- A 12 year review on the inpatient frostbite injuries conducted in Saskatchewan, Canada revealed the incidence of predisposing factors in a decreasing order: Alcohol consumption (46%), psychiatric illness (17%), vehicular failure (19%), and drug misuse (4%). 
- Alcohol: It causes heat loss through peripheral vasodilatation and deranged judgement which may results in not seeking timely adequate shelter and consequently turns to a higher level of injury.
- Various behavioural, physiological and mechanical factors play an important roles in increasing the likelihood of its development and the extent of the damage.
|Behavioural factors||Physiological factors||Mechanical factors|
- Most common: Complex regional pain syndrome and arthritis
- Late or chronic sequelae (70%): Infection, increased cold sensitivity, hyperhydrosis, numbness, skin pigmentation, abnormalities of the nails, joint stiffness, and premature closure of physeal growth plate in children.
- Skin areas affected by frostbite are susceptible to chronic ulceration due to poor tissue quality after healing; and can undergo a malignant transformation akin to the formation of Marjolin's ulcers similar to old burn scars.
- Frostbite Arthropathy: In the growing child, frostbite produces a characteristic growth stunting of the small bones through premature closure of physeal growth plate and acro-osteolysis. Additionally, secondary osteoarthritic changes may be seen in early adulthood.
- Favourable prognostic factors: Retained sensation, normal skin colour, and clear rather than cloudy fluid in the blisters, early edema formation and clear blisters extending to the tips of the digits are considered favourable sign.
- Poor prognostic factors: Non-blanching cyanosis, firm skin, lack of edema, and small, proximal, dark haemorrhagic vesicles indicates damage to the subdermal vascular plexus.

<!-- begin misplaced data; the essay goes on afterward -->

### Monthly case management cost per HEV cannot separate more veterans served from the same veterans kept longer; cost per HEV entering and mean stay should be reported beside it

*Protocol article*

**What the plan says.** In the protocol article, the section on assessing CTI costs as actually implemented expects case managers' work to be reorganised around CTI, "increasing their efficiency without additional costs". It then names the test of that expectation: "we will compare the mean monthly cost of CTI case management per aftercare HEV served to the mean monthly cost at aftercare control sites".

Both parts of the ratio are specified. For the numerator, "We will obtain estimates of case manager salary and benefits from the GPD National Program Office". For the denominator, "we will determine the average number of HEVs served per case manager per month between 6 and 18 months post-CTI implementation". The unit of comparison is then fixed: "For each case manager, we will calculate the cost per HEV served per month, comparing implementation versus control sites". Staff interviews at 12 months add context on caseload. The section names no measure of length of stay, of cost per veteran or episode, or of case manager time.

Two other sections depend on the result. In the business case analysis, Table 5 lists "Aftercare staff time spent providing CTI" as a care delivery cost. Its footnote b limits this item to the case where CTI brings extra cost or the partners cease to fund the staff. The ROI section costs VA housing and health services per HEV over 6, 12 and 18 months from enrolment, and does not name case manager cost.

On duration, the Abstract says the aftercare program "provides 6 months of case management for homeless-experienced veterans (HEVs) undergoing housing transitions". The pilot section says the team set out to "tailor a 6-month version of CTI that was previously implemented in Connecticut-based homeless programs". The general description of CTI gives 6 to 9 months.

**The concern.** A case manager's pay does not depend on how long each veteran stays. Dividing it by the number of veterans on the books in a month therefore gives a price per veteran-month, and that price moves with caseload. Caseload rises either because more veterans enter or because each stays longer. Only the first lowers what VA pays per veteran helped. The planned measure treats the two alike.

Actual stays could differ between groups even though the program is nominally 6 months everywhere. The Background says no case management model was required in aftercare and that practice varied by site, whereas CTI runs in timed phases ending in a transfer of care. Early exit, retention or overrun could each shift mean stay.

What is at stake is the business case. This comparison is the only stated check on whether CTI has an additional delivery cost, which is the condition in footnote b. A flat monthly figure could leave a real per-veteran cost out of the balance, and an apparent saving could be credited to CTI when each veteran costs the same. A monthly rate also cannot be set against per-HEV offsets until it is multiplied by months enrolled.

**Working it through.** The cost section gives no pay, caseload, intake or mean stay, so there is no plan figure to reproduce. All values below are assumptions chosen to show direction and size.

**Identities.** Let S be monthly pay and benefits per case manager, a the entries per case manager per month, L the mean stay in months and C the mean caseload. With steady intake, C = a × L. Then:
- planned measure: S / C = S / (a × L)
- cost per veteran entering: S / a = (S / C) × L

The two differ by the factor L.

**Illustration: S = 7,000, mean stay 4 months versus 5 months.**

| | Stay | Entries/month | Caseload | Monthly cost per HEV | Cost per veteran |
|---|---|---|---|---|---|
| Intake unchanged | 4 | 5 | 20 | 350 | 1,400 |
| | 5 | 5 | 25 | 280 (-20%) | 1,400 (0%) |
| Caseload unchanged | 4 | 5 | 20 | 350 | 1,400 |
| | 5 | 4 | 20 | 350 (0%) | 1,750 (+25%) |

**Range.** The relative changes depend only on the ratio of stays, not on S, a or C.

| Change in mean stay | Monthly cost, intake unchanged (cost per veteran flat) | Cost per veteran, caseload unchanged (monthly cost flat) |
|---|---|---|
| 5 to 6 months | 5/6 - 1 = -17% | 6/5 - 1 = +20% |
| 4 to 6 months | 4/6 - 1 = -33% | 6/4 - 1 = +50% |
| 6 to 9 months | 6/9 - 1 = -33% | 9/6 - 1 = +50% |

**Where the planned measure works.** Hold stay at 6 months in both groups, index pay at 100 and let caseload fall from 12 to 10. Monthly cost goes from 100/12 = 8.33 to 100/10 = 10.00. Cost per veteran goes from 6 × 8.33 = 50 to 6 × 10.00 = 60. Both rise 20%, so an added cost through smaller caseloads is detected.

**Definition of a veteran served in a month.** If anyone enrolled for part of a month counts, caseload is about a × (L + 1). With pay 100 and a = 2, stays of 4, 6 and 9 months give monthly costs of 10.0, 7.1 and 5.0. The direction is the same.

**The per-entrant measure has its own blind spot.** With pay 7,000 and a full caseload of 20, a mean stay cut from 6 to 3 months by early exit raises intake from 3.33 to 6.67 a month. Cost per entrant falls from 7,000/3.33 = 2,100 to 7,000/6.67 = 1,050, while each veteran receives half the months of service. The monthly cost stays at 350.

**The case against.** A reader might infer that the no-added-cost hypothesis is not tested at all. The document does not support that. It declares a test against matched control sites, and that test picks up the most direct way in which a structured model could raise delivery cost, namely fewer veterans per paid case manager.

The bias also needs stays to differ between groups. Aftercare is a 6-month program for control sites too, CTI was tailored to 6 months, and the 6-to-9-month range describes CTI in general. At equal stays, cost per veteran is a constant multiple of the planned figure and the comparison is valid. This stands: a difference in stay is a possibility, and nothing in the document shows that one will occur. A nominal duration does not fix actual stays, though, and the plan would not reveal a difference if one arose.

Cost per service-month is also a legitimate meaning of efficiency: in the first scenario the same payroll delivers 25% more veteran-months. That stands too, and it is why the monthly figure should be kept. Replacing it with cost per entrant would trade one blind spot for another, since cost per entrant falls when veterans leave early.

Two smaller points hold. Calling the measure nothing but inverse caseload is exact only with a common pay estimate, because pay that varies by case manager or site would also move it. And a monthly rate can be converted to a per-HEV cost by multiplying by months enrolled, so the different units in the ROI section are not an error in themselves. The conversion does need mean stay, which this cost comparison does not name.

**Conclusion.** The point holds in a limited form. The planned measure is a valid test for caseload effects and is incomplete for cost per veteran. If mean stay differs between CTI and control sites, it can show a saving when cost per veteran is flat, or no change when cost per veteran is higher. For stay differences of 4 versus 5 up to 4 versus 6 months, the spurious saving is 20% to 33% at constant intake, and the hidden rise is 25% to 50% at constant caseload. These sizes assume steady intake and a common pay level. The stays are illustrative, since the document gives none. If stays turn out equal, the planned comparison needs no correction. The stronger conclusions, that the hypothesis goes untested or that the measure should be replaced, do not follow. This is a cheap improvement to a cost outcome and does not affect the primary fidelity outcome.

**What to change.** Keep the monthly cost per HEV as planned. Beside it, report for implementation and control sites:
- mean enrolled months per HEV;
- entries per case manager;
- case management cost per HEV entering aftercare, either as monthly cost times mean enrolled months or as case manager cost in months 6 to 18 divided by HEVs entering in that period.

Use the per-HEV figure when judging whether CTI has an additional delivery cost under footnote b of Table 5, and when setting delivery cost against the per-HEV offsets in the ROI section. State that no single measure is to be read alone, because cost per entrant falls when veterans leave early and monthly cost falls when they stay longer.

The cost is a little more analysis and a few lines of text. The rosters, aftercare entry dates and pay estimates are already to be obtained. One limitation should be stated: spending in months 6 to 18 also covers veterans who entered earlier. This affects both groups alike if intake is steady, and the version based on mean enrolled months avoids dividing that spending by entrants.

- However, no prognostic features are entirely predictive; and weeks or months may pass before the demarcation between viable and non-viable tissue becomes visible.
- Hence, patients should avoid cold exposure for up to a year after the initial injury.
- Severity of symptoms is directly proportional to the severity of injury.
- Initial presenting complaint: A cold numbness associated with a sensory loss, the extremities are cold to the touch, and patients complains of clumsiness, ‘‘like a block of wood’’. Thawing and reperfusion are often accompanied by intense pain. 
- At 2-3 days: A throbbing pain begins after rewarming and may persist for weeks or months even after the tissue becomes demarcated.
- At a week: A residual tingling sensation appears probably due to an ischemic neuritis. However, a variable presentation can be seen with no painful sensation especially among diabetics with previous neuropathic damage. 
- Symptoms usually subside within 1 month in mild cases of no tissue loss; contrarily, in cases with severe tissue loss, disablement may exceed 6 months. Usually frostbite victims experience some degree of sensory loss for at least 4 years or indefinitely post injury.
- Aggravating factor: Symptoms gets exacerbated by a warm environment.
- Other sensory deficits: Spontaneous burning and electric current-like sensations in the affected body areas.
- Frostbite is a clinical diagnosis.
- However, initial injuries appear similar and make it difficult to determine the severity or grade of injury until post rewarming.
- The extent of the freezing and tissue loss may not be apparent for 4 to 5 days.
- Frostbite injuries can be classified clinically as either superficial or deep.
- Superficial injuries: It may appear as either a numb central white plaque with surrounding erythema, or as blisters filled with clear or milky fluid with surrounding erythema and edema.